Conflict Resolution Strategies: the Implications of Recent Neuroscience

I will post more detail on research findings in future postings, but I thought it worth summarizing the overall implications I have deduced from my reading of recent neuroscience research for conflict:

  • We are driven by unconscious processes that distort our judgement , so in conflict:
  • How we see the world is based heavily on our mental lenses and prejudices (Chris Frith) : just read internet rants for anecdotal evidence of this
  • We tend to see the world as we are not as it is (The Torah)
  • Though obviously in some situations like driving a car, we have a pretty good take on reality or we would crash
  • We don’t surface our emotions and so are prisoners of them (Buddha)
  • But our rationality would in any event be meaningless without preferences between outcomes which emotions provide (Antonio Damasio)
  • We don’t think to be creative in conflict as we think of it as essential win-lose, zero-sum, my loss is your gain etc.
  • This explains why handling conflict is so difficult
  • We are also frequently distracted and running on auto pilot in much of our decision-making using a range of hard wired biases and heuristics that distort reality and our decisions (the late Amos Tversky and Daniel Kahneman: two of my heroes)
  • We need therefore to attend to:
  • The unconscious processes and their effects,
  • Our emotions and lenses for seeing the world
  • To improve performance in conflict
  • There is another key finding: how we read others in conflict is based on newly discovered ‘Mirror Neurons’ in our brains (Marco Iacoboni)
  • Mirror Neurons were identified when it was found that same motor circuits in Macaque monkeys lit up when they acted or when they simply observed others taking the same action
  • Also found in humans: allow us to mentally simulate others actions and by implication their feelings
  • Provide possibility of shared mind space and mind reading
  • Absence of effective Mirror Neuron operation may be at heart of autism or mind blindness in children
  • The author’s Mirror Neuron Cliff Theory suggests that conflict context switches off mirror neuron firing creating ‘induced autism’ that severs our emotional connection with the other side in conflict
  • This only makes the conflict worse
  • However, we need to rationally interrogate the effect of Mirror Neurons; not just react based on their output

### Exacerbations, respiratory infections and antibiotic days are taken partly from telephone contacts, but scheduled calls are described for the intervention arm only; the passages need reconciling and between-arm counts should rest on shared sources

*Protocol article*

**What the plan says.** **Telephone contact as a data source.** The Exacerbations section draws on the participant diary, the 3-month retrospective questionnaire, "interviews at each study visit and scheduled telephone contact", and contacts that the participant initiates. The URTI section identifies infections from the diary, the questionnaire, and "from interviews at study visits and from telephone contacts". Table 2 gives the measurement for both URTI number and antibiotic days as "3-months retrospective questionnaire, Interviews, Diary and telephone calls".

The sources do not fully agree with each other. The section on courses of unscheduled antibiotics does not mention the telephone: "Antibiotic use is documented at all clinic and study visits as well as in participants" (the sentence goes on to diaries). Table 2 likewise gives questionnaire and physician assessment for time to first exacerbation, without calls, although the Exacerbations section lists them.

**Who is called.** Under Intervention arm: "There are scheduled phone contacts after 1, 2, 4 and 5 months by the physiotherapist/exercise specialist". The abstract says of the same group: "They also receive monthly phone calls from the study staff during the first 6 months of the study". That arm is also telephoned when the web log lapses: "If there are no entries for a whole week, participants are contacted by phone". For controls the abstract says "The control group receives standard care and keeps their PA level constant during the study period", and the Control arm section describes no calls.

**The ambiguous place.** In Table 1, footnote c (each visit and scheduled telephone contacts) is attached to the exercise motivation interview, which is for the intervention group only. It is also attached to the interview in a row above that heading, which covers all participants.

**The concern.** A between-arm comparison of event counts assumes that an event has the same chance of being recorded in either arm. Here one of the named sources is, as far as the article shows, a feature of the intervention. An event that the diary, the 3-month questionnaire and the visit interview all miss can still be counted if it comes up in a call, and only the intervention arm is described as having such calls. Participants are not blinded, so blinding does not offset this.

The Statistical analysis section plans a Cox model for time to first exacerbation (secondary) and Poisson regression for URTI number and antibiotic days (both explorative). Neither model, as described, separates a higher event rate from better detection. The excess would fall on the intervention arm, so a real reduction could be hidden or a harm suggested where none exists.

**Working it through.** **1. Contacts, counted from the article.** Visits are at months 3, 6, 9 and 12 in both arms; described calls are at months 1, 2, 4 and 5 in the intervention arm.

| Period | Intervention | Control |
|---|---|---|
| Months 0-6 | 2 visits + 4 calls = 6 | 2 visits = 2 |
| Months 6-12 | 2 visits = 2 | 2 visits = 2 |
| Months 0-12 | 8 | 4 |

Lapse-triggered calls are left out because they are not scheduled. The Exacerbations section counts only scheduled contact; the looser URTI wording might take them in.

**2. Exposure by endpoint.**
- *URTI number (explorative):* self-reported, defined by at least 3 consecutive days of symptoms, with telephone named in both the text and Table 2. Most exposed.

• Chris Frith: ‘Making Up the Mind’
  • Antoniou Damasio: ‘Descartes’ Error’
  • Marco Iacoboni: ‘Mirroring People’
  • Kahneman, D., Slovic, P., & Tversky, A. ‘Judgment Under Uncertainty: Heuristics and Biases’

FMRI (Functional Magnetic Resonance Imaging) scans, source of so much that is emerging about the brain:


About creativeconflictwisdom

I spent 32 years in a Fortune Five company working on conflict: organizational, labor relations and senior management. I have consulted in a dozen different business sectors and the US Military. I work with a local environmental non profit. I have written a book on the neuroscience of conflict, and its implications for conflict handling called Creative Conflict Wisdom (forthcoming).
This entry was posted in Neuro-science of conflict, PERSONAL CONFLICT RESOLUTION: CREATIVE STRATEGIES, The Conflict Model, Ways to handle conflict and tagged , , , , , , . Bookmark the permalink.

2 Responses to Conflict Resolution Strategies: the Implications of Recent Neuroscience

  1. Nita Sandt says:

    {Great|Nice} {information|info|data} {source|supply} and an {easy|straightforward|simple} read. {I’m|I am} glad ive found your {site|website|web site} {as it|because it} {will|can} {help|facilitate}my study of NLP. The map is definately not the territory :

  2. Thanks Nita.

    I don’t know if you knew that the original for ‘the map is not the territory’ is Alfred Korzybski, though I heard it first from Gregory Bateson. It is critical to conflict work.

    I will take a fresh look at NLP.

    You might also be interested in Personal Construct Theory of G. A. Kelly see

    And a site in New Zealand that provides some application thoughts:

    I will be posting on its application to conflict some time in the future.

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